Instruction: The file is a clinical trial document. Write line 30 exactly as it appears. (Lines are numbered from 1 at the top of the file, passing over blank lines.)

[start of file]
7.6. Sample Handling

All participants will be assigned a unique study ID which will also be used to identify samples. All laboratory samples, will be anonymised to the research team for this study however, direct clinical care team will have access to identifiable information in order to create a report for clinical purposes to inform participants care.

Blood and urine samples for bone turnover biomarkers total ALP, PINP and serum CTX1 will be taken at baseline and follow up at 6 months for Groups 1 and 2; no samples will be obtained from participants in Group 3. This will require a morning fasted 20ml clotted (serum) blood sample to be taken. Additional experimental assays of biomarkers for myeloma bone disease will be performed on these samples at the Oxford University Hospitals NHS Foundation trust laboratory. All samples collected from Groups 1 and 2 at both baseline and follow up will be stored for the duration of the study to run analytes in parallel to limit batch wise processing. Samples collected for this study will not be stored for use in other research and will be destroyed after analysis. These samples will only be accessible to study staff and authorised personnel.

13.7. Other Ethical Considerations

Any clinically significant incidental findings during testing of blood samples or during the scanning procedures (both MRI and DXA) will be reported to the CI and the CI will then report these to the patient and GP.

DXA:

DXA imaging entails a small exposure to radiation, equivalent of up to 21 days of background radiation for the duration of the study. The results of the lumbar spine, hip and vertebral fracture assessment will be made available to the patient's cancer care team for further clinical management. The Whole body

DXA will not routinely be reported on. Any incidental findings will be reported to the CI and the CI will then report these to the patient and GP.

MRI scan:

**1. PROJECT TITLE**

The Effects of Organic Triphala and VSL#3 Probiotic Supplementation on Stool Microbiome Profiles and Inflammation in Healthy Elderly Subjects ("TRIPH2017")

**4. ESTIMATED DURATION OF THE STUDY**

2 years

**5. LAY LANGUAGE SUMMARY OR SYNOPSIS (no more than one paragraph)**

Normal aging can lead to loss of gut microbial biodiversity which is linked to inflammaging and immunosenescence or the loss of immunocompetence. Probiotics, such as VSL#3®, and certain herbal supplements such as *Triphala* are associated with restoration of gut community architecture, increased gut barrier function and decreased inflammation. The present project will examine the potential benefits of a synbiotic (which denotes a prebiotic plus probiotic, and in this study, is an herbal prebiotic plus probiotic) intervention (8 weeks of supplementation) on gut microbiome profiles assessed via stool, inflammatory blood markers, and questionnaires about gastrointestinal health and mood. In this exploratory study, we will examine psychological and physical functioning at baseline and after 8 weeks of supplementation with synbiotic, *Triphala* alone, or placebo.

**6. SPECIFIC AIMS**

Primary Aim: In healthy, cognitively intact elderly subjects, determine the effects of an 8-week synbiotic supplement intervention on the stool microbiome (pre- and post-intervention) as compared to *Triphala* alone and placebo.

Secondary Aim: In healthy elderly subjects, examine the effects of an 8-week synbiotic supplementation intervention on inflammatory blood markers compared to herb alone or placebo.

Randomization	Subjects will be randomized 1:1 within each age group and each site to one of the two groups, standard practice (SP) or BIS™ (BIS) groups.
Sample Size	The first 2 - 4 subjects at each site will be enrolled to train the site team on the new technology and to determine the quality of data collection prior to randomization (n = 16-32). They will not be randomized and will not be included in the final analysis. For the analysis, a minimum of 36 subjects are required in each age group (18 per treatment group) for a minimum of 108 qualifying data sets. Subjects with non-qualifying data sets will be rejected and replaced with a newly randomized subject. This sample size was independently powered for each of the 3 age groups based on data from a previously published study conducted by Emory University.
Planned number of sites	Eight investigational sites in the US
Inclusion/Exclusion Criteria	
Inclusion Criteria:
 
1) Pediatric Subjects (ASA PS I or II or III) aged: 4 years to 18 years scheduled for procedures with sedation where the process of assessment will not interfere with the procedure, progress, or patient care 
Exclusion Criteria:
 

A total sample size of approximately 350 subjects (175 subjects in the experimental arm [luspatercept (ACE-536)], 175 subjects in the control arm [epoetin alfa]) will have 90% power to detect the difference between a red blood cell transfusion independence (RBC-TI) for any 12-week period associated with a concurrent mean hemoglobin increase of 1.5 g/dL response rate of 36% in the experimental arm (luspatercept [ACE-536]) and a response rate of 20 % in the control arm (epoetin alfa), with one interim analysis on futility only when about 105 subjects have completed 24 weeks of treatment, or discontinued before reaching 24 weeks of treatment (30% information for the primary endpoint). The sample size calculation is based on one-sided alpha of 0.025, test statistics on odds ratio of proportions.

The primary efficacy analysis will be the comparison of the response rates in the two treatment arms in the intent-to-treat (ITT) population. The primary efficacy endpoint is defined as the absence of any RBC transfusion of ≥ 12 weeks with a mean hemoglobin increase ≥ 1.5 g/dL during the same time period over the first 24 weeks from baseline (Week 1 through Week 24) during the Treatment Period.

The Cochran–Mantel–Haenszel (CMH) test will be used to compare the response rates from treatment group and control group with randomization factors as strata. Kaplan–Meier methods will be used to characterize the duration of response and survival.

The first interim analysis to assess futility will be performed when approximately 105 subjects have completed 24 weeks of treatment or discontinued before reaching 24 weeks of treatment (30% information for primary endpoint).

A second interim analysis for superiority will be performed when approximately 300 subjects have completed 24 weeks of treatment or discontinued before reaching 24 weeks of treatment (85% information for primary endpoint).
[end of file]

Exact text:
A second interim analysis for superiority will be performed when approximately 300 subjects have completed 24 weeks of treatment or discontinued before reaching 24 weeks of treatment (85% information for primary endpoint).